Badger's front-end exploit, average DEX trade size increases
Plus Odds & Ends and Thoughts & Prognostications
Tweet of the Week: New attack vector
₿adgerDAO 🦡 @BadgerDAOBadger has received reports of unauthorized withdrawals of user funds. As Badger engineers investigate this, all smart contracts have been paused to prevent further withdrawals. Our investigation is ongoing and we will release further information as soon as possible.
Another big DeFi hack, this one draining the vaults of Bitcoin on DeFi aggregator BadgerDAO to the tune of $120m. The tweet above from on-chain insurance provider, Nexus Mutual, highlights the unique nature of the attack. There appears to be no exploit at the smart contract layer. Instead, hackers inserted malicious code into the front-end of the Badger app. With this compromised front-end, Badger users unknowingly approved token allowances that enabled the hacker to drain their funds.
As Martin Koeppelman points out, the issue is “Yolo signing”. Even with a hardware wallet, it’s hard to parse the specific tx details being approved. In this case, Badger users probably thought they were interacting with approved Badger smart contracts, not realizing that they were signing transactions that gave hackers access to their tokens. Badger announced that it ‘paused’ the contracts to prevent any withdrawals. Handy feature…
This is a tough problem without easy solutions, how to provide verifiable, human-readable transaction info before signing? Likely good news for Grid+’s Lattice hardware wallet, which is probably the furtherest along in this regard. CryptoCat has a rundown of good MetaMask hygiene in light of the Badger exploit.
Tweet of the Week: Whale life on Ethereum
Stubbornly high gas prices on mainnet has led some to ‘abandon Ethereum’, but DEX’s on Ethereum still saw $100bn in volume in November - the highest monthly total since April. Instead, as the chart from Kaiko suggests, smaller traders are fleeing Ethereum, but whales are still active. The CoinDesk article featuring this chart also shows how the average trade size for DEX transactions on Ethereum has skyrocketed. Curve’s average transaction is over $500k.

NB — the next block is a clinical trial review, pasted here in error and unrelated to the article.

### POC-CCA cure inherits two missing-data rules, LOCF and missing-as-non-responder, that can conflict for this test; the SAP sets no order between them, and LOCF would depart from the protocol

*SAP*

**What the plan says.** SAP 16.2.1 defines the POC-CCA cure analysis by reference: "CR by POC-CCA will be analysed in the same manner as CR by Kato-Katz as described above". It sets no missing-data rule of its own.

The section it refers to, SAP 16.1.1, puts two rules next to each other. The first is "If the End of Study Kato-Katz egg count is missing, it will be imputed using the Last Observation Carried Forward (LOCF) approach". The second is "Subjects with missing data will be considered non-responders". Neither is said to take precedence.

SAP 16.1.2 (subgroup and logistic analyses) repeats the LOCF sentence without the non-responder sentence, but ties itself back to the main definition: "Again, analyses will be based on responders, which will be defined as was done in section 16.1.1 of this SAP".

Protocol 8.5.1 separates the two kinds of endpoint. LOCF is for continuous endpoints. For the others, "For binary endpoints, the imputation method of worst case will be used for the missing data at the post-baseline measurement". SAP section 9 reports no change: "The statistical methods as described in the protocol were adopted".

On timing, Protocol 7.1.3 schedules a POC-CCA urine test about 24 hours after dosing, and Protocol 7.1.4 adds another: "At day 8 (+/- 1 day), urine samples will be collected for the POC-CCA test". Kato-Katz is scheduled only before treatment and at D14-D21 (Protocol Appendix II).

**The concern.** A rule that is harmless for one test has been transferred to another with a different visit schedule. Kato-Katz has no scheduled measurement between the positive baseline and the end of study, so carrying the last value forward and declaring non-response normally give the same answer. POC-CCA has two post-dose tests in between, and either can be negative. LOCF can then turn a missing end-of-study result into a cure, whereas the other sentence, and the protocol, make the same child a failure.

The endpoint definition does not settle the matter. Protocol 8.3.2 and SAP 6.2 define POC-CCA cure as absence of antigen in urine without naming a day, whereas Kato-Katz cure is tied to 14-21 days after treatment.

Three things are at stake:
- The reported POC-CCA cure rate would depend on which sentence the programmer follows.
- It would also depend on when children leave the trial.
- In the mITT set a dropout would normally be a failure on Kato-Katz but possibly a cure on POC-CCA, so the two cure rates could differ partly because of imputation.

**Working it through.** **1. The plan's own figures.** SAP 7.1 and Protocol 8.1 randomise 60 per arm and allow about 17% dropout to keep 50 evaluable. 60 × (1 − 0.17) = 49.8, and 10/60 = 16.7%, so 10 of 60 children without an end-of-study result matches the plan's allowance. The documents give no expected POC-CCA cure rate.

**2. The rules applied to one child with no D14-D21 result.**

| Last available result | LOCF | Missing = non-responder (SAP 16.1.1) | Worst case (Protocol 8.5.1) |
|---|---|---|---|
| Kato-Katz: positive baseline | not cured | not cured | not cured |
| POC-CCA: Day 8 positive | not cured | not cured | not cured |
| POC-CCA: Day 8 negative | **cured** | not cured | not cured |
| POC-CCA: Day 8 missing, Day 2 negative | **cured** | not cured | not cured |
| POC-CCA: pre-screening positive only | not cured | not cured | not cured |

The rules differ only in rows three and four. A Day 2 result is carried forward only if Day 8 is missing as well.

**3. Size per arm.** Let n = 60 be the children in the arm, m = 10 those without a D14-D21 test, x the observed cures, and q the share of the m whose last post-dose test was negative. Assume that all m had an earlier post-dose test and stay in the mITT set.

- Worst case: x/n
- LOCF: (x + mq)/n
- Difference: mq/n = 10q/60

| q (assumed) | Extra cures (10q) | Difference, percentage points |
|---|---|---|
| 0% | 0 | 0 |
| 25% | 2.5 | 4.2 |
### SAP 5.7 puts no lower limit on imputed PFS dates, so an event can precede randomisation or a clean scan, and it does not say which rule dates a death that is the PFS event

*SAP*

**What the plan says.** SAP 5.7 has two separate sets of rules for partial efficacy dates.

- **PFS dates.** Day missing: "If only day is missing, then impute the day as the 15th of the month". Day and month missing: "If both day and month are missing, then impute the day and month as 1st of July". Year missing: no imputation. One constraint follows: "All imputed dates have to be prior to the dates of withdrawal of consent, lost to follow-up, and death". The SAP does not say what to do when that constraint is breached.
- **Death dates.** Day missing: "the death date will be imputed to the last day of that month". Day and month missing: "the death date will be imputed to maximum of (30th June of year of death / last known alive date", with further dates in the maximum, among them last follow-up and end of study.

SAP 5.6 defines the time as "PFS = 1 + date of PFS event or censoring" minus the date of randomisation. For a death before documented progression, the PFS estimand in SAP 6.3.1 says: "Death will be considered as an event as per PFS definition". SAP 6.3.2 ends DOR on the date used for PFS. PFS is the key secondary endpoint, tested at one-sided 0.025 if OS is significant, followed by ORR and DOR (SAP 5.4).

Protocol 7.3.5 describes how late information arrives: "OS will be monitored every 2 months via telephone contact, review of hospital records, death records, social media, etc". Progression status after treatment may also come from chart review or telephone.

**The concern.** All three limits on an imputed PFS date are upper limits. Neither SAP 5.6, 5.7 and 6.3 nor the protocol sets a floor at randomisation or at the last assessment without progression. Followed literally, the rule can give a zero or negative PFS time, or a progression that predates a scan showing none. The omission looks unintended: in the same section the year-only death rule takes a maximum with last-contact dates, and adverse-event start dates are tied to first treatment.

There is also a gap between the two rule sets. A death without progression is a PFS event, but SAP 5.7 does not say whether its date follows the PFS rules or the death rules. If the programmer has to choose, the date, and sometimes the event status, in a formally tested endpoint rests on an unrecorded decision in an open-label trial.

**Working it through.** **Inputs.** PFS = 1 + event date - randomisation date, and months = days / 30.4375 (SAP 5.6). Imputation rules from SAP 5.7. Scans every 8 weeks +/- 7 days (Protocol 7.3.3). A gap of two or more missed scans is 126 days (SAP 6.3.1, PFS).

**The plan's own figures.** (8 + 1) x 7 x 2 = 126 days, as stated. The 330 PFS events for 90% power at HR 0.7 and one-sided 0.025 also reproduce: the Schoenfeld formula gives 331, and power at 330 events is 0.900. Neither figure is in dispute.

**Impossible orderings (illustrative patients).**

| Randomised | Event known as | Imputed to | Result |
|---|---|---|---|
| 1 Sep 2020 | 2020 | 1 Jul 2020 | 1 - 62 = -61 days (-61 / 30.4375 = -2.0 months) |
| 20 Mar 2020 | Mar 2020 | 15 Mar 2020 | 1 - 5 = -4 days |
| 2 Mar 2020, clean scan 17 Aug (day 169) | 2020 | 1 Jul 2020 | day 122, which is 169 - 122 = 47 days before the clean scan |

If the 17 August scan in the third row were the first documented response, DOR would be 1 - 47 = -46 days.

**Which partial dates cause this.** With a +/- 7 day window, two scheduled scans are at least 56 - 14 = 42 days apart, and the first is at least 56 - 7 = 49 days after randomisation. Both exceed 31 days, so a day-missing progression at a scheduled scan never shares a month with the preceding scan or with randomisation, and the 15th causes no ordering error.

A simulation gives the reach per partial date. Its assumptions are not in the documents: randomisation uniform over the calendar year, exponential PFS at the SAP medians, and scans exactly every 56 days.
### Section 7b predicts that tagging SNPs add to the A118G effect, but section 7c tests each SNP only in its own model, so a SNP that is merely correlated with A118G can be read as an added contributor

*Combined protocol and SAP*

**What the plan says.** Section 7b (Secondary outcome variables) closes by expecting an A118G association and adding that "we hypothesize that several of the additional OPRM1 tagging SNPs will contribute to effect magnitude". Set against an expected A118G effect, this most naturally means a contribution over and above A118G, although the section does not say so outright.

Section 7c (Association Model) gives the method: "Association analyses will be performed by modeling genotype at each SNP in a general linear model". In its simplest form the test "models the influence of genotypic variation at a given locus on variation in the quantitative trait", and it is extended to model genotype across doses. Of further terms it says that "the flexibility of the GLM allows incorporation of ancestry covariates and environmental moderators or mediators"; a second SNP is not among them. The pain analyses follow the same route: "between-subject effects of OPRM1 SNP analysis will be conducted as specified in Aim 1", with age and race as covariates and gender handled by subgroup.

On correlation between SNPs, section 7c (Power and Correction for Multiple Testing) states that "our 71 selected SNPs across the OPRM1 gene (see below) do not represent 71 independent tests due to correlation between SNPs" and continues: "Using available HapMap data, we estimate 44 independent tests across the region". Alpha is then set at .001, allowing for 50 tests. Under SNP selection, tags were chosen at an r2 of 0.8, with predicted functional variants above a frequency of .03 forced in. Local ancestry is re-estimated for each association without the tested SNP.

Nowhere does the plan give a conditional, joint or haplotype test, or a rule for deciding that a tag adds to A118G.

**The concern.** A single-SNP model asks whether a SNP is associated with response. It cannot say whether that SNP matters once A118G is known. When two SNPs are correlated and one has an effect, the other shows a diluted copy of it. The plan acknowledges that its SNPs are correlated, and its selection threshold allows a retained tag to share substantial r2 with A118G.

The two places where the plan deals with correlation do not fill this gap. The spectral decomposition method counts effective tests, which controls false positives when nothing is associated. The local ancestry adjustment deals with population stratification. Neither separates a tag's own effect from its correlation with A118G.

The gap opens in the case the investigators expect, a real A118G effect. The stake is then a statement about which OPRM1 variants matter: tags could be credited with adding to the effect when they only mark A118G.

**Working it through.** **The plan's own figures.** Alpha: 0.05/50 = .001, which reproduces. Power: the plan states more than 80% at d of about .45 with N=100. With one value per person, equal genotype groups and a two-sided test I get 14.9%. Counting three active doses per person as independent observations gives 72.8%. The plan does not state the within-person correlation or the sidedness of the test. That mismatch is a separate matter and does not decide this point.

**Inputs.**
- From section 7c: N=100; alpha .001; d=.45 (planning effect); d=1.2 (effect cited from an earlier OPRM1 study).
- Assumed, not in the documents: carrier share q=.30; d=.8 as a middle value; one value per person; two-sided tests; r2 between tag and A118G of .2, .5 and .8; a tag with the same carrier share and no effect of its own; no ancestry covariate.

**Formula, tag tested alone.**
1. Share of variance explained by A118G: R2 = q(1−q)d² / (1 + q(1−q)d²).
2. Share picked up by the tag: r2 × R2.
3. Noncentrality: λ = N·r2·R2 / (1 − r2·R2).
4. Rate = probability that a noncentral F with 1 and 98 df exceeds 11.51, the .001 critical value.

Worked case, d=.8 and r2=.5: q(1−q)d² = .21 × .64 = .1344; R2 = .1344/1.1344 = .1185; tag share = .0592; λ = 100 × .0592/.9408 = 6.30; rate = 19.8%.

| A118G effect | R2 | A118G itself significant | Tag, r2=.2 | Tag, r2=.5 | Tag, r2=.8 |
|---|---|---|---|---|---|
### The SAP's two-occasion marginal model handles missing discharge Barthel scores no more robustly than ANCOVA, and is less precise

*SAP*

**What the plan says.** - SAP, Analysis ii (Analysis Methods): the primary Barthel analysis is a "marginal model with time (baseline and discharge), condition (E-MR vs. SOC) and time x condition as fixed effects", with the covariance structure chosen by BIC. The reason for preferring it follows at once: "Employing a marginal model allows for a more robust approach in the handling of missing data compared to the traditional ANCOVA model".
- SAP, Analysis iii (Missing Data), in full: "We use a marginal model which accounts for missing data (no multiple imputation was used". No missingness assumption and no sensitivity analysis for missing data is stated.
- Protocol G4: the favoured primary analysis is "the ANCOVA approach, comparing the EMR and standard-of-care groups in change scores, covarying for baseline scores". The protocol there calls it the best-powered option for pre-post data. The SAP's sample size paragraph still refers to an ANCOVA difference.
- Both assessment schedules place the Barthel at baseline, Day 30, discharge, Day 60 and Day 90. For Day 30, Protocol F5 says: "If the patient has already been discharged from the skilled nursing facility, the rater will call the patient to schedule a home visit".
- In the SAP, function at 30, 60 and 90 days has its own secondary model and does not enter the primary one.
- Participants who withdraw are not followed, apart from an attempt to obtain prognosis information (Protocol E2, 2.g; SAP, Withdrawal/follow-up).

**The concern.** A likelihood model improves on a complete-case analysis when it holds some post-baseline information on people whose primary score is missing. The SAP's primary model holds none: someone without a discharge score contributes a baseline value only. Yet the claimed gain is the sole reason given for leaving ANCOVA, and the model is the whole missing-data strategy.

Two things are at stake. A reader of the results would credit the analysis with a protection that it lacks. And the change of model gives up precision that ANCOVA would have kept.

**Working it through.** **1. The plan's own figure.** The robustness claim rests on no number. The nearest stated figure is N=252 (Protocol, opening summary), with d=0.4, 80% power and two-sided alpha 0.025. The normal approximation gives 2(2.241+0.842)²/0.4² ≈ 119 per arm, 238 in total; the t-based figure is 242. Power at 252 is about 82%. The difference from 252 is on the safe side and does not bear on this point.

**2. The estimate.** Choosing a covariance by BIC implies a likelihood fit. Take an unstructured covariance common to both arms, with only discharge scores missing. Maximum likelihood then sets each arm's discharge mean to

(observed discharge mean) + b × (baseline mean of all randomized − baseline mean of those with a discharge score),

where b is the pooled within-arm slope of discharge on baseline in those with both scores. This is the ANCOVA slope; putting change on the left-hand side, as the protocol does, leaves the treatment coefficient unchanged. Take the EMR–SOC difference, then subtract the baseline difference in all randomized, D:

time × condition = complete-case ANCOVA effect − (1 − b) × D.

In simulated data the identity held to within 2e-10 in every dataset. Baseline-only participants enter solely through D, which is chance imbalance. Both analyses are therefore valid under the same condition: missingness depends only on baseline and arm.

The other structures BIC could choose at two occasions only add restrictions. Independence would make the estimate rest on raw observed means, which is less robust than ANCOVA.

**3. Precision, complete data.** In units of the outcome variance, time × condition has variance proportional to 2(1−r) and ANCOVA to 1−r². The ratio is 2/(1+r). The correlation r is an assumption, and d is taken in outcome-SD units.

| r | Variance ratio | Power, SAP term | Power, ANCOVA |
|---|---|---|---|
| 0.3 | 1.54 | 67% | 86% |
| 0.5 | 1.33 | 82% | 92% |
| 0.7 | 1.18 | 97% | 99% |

The other interesting thing in regards to DEX volume is how difficult it is to compare volumes as DEX’s move across chains. Most data dashboards only include Ethereum, but PancakeSwap, dYdX and others have billions of dollars of volume but it can be difficult to track. Token Terminal’s `Exchange Trading vol.` is the best that I’ve found.
Odds and Ends
DXdao* introduces Carrot, a platform for programmable incentives Link
Fei and Rari discuss token merger and protocol integration Link
Bancor launches v3 Link
EIP-4488 would reduce the cost overhead for rollups Link
Instadapp introduces cross-chain refinancing Link
Gnosis set to acquire xDai chain, rebrand as ‘Gnosis Chain’ Link
Tornado Cash reveals plans to deploy to Arbitrum Link
Thoughts and Prognostications
Messari’s 2022 Crypto Theses [Messari]
How The Merge impacts Ethereum’s application layer [Tim Beiko/Ethereum Foundation]
Do Ethereum gas fees vary by time and day of week? [Kyle Waters & Nate Maddrey/Coin Metrics]
Could the shift to PoS eliminate MEV? [Haseeb Qureshi/Dragonfly]
A Normie’s Guide to Becoming a Crypto Person [Sara Harrison/New York]
The biggest product design challenges in crypto [Dana Wright/UX Collective]
Unifying cross-chain liquidity with Connext [Nichanan Kesonpat/1kx]
That’s it! Feedback appreciated. Just hit reply. Written in Brooklyn after a fun and eventful, albeit cold, Thanksgiving.
Dose of DeFi is written by Chris Powers, with help from Denis Suslov and Financial Content Lab. I spend most of my time contributing to DXdao* and benefit financially from it and its products’ success. All content is for informational purposes and is not intended as investment advice.